Writing Memoir? Write What You Know From the Small Moments of Life
Written by
Marion Roach Smith
February 2012
Written by
Marion Roach Smith
February 2012

On Monday, I began my week as the visiting editor at SheWrites by publishing my Memoir Manifesto, a ten point list of what I like to think of as suggestions for memoir writers, though given the word “manifesto,” these might sound more like demands. You decide.

No matter what you call them, these points were hard-won, coming out of writing four books, countless magazine pieces, and more than a dozen National Public Radio essays, all of which include a large dose of memoir.

I learned a great deal about writing memoir while writing my first book, Another Name for Madness, (Houghton Mifflin, 1985). The book was an expansion of a piece I had written in the The New York Times Magazine (January, 1983), that was about my family’s dramatic struggle with our mother’s Alzheimer’s disease. Hard as it is to imagine, I was the first person to write about Alzheimer’s disease in the mainstream press.

I was 26, and just starting out as a writer, and to say that it was a daunting assignment does not quite cover the territory of my dismay. Living with my mother, caring for her, I was also working full-time at The New York Times when my mother was diagnosed. She was 51 years old.

Perhaps the hardest lessons learned in my first major publishing experience are today’s two points of the Memoir Manifesto: Write What You Know and Go Small.

Write What You Know

Here’s the big secret to writing memoir: You have what you need to write what you know. Just like Dorothy’s ruby-red shoes, you’ve had it on you all the time. It’s what you’ve been doing with those details that’s the problem, if you’ve either done nothing, or have been wasting precious time on mere exercises. You’ve got your material. The key is to get to it.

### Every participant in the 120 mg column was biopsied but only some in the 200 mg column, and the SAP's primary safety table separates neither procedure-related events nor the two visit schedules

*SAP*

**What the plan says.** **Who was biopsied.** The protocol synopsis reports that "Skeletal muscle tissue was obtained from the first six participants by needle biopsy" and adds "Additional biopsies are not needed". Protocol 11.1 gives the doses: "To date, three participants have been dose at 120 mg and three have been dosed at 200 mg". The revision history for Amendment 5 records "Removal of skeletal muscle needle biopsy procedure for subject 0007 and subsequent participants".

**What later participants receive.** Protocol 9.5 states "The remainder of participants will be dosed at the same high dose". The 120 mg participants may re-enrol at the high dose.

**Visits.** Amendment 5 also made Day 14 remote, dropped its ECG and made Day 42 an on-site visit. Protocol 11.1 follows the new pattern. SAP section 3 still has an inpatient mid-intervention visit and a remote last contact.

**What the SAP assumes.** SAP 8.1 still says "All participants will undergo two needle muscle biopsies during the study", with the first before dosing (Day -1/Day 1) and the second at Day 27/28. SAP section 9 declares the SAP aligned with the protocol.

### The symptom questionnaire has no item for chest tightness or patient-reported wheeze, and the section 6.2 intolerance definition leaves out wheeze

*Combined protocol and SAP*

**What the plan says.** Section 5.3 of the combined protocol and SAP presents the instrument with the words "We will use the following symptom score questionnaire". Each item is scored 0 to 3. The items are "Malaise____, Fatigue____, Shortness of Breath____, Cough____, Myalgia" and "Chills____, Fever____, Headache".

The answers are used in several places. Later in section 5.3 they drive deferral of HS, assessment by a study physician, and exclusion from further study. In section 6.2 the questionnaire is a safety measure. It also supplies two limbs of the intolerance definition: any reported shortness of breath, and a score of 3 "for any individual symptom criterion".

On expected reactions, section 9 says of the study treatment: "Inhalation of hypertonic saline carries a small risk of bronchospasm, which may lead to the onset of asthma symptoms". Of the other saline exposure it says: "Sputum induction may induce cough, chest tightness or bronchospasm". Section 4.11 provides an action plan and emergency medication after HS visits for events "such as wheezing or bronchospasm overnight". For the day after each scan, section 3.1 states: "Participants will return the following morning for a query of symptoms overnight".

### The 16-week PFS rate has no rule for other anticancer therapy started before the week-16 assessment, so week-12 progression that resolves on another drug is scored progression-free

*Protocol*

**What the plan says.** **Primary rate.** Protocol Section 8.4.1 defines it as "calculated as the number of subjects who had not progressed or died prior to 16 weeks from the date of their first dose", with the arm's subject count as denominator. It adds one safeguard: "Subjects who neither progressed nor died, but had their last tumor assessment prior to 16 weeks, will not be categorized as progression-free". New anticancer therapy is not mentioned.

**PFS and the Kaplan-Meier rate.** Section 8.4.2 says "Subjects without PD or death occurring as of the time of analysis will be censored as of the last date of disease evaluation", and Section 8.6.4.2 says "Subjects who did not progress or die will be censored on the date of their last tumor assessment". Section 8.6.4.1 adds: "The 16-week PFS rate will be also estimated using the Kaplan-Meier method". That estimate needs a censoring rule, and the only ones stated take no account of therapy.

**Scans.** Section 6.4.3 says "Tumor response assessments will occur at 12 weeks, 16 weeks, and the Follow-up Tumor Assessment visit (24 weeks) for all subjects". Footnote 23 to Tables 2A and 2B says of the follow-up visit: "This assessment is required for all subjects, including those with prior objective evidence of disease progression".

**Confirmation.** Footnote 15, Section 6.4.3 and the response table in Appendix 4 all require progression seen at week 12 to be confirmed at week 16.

The class I’ve been teaching for more than a decade is called Writing What You Know. Based on that simple adage to “write what you know,” the message tucked into the course title is complex, and requires nothing less than chucking the Big Bang notion of reality TV, talk radio, and many best-selling memoirs, and instead learning to go small.

Go Small

It’s in the small moments that life is truly lived. Lessons from the “large moments” are hard to absorb and rarely learned. Consider a quarrelling couple coming back together. Only in movies does the lavish trip to Paris or the uber-bracelet rejoin an exhausted pair of people. In life, one night someone laughs again at another’s joke, another passes the peas and includes a touch of fingertips, and life together begins again.

Want an example of writing what you know by going small?

I’ve got a gem for you today.

Here is an excerpt from an upcoming memoir The Letter: My Journey Through Love, Loss, and Life, by Marie Tillman. Marie is the widow of Pat Tillman, who proudly put his NFL career with the Arizona Cardinals on hold to serve his country, and was killed in Afghanistan. The book is the story of Marie Tillman’s journey to remake her life after Pat's death. Watch how she writes what she knows while using the smallest of details – a letter – to reveal the largest of life’s challenges.


With my family there, the soldiers’ job was done. They could leave knowing I was in good hands. They filed one by one out into the night.

Then it was quiet.

I took in the silence for a few moments, staring at the door, which had finally closed for the evening. My parents settled into the second bedroom—the room used between deployments by Kevin, who would soon be rushing home from Afghanistan. My sister fell asleep on the couch. I went to my room, finally alone—deeply, finally alone.

I recounted the events of the day but could not put them into any logical sequence. Everything was still unreal. Things I had heard or seen but hadn’t registered were coming back to me now that I was able to reflect quietly. Had the officers in the conference room really told me that Pat had been shot in the head or had I imagined that?